There was moderate lymphoid depletion
in the spleen and most lymph nodes.
Proteus mirabilis and Staphylococcus sp.
(nonhemolytic) were isolated from lung,
spleen, and mediastinal and axillar lymph
nodes. Protozoal cysts (probably Sarcocys-
tis sp.) were found in the skeletal muscles.
Sea lion 4 was a 180-kg, 160-cm, subadult
male with antibodies against CDV (1:8)
and CPV-2 (1:8). This animal presented
the same pattern of bronchointerstitial
pneumonia found in SASL 3. Escherichia
coli and a nonhemolytic Staphylococcus
1. Antibody titers against selected pathogens in three South American sea lions (Otaria byronia),
Valdivia, Chile, between 2008–10.
Test performedSea lion 1 Sea lion 2 Sea lion 4
1:8 NR 1:8 Viral seroneutralization
1:64 1:64 1:8 Hemagglutination Inhibition
Leptospira interrogans serovar
1:800 NR NA Microagglutination
L. interrogans serovar Hardjo
NR NR NR Microagglutination
L. interrogans serovar
NR NR NA Microagglutination
L. interrogans serovar Pomona
NR NR Microagglutination
L. interrogans serovar Copenhageni
NR NR NR Microagglutination
L. interrogans serovar Canicola
NR NR NR Microagglutination
Leptospira kirschneri serovar
NR NR NR Microagglutination
Leptospira biflexa serovar Patoc
1:200 1:100 NA Microagglutination
NR NR NR Bengal rose
NR NR NR Plaque agglutination
NR NR NR Plaque agglutination
NR 1:256 NA Latex agglutination
CDV 5canine distemper virus; CPV-2 5canine parvovirus-2.
NR 5not reactive; NA 5not analyzed.
Tests performed at the Chilean Agricultural and Livestock Department Laboratories.
Tests performed in the laboratories of the College of Veterinary Medicine, University of Minnesota.
Both titers are shown when results from the two laboratories were different.
280 JOURNAL OF WILDLIFE DISEASES, VOL. 51, NO. 1, JANUARY 2015
sp. were isolated from lung, spleen, and
mesenteric and mediastinal lymph nodes.
Sea lions 1, 2, and 4 had severe
infections with the nematodes Contracae-
cum sp. and Pseudoterranova sp. A few
tapeworms (Diphyllobotrium sp.) were
found in SASLs 1 and 2. Sea lion 3 had
a low number of the trematode Ogmoga-
ster heptalineatus. The only histopa-
thologic change associated with these
parasites was moderate eosinophilic gas-
tritis in animals infected with Contracae-
cum sp. and Pseudoterranova sp.
Although SASLs 1 and 2 died during
anesthesia, postmortem findings indicate
that moderate to severe chronic infections
in the respiratory and renal systems could
have played a role during the anesthesia
(Haulena 2008). Another possibility is an
idiopathic adverse reaction to tiletamine-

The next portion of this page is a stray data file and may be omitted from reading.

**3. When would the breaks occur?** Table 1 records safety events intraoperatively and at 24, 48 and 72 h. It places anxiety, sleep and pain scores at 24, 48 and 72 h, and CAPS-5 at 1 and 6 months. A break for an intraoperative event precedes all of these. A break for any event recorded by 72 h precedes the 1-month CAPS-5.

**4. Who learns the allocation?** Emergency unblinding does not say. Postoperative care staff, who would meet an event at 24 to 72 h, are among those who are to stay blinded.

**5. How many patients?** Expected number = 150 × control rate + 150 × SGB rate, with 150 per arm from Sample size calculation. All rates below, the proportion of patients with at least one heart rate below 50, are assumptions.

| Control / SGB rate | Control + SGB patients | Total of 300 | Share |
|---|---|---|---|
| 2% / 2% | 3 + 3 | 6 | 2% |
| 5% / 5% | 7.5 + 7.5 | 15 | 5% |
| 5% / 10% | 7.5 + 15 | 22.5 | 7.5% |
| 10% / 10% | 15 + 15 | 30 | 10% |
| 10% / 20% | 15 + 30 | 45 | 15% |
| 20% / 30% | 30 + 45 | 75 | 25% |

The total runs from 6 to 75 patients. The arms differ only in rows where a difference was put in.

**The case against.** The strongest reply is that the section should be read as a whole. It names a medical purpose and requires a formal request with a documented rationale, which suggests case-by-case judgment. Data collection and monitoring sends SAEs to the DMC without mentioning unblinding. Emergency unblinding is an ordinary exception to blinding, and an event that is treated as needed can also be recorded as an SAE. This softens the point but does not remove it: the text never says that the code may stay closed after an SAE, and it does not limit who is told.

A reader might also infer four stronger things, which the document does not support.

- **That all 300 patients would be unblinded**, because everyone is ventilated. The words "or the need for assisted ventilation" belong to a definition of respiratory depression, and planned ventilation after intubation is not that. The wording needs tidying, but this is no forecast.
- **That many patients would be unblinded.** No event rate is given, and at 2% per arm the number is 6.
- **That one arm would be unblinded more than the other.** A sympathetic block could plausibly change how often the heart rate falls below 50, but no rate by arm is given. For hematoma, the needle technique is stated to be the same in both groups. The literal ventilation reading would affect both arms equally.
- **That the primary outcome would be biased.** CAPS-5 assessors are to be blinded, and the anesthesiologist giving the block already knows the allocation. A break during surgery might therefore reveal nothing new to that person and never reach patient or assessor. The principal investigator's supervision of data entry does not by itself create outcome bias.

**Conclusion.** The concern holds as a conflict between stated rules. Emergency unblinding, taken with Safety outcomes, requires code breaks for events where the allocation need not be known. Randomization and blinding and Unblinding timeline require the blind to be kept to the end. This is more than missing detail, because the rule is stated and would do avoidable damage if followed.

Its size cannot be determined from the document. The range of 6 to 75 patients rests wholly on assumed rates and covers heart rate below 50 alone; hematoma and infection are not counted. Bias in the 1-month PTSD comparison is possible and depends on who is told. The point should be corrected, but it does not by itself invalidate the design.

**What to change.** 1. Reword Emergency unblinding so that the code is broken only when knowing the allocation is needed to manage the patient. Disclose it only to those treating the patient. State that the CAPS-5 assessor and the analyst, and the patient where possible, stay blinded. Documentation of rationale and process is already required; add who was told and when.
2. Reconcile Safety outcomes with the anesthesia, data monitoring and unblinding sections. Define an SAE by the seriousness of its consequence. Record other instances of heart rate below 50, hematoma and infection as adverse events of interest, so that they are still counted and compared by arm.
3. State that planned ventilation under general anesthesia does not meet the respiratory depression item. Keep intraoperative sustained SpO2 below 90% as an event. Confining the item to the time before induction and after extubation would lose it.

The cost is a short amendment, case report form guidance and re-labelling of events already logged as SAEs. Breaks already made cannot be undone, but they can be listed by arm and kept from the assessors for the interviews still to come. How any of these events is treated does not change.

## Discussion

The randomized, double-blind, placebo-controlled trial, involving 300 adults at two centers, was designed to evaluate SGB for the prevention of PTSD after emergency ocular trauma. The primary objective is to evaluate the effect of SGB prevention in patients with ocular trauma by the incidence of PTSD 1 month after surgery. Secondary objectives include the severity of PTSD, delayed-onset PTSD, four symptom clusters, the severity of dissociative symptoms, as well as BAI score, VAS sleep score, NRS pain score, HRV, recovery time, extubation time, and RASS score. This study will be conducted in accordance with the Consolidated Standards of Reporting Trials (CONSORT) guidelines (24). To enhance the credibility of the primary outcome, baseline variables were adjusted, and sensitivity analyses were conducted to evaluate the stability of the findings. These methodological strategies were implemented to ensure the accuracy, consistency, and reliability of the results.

zolazepam, a drug combination that has
caused apnea and death in otariids (Dabin
et al. 2002). The most probable cause of
death of SASLs 3 and 4 was pneumonia and
later systemic infection with Gram-positive
and Gram-negative opportunistic bacteria,
one of the most prevalent causes of natural
death in young otariids (Seguel et al. 2011).
Serologic and immunohistochemical find-
ings in SASL 1 and serology in SASL 4
indicate a low reaction to CDV or another
related morbillivirus. In pinnipeds there
have been outbreaks of CDV affecting seals
(Phocidae; Kuiken et al. 2006); however,
we know of no reports of CDV clinical
illness in eared seals (Otariidae). Canine
distemper is a common disease in dogs in
Valdivia (Ernst et al. 1997); thus it is
possible that dogs were the source of
CDV exposure in these SASLs, as has been
suggested in phocids (Kuiken et al. 2006).
In the case of CPV-2, the low antibody
titers (1:8 and 1:64) could represent
previous exposure to or cross-reaction with
an unknown parvovirus.
The serology, histopathology, and im-
munohistochemistry of SASL 1 are indic-
ative of chronic leptospirosis (Gulland
et al. 1996). Clinical leptospirosis is the
second most-common cause of stranding
in California sea lions (Zalophus califor-
nianus) (Greig et al. 2005). To our
1. Kidney photomicrograph from a South American sea lion (Otaria byronia), SASL 1. There are
occasional aggregates of Leptospira sp. spirochetes within a renal tubule (arrow), and occasional macrophages
that surround the affected tubule contain a large amount of partially degraded Leptospira sp. antigen (arrow
head). Immunohistochemistry for Leptospira sp. antigen counterstained with hematoxylin. Bar 525 mm.
knowledge this is the first report of L.
interrogans infection in SASLs.
The presence of T. gondii antibodies
suggests contamination of the river water
with cat feces (Miller et al. 2002). This
would not be surprising given the high (up
to 30%) prevalence of T. gondii in cats in
Valdivia (Ovalle et al. 2000). Toxoplasma
gondii antibody prevalence of up to 40%
has been found in California sea lions, and
there are some reports of encephalitis and
disseminated infection in otariids (re-
viewed in Dubey et al. 2003).
We have shown that SASLs are exposed
to domestic animal shared pathogens
(CDV, CPV-2, T. gondii) and are infected
with agents that can represent zoonotic
risk (L. interrogans,Contracaecum sp.,
Pseudoterranova sp., and Diphyllobotrium
sp.). This highlights the potential use of
marine mammals as animal and human
health sentinels in an urban environment.
We thank L. Huckstad, L. Osman, and
C. Valencia for help during captures.
Technical and financial support was pro-
vided by E. Paredes and J. Saliki. Funding
was provided by the DID-Universidad
Austral de Chile. M.A.S. was funded by a
CONICYT FB 0002 (2014) and a FON-
DECYT no. 3140538. C.V. was funded
by FONDECYT no. 11130305. This work
was conducted with permission from the
subsecretary of Fisheries (SUBPESCA).
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Submitted for publication 11 July 2013.
Accepted 3 June 2014.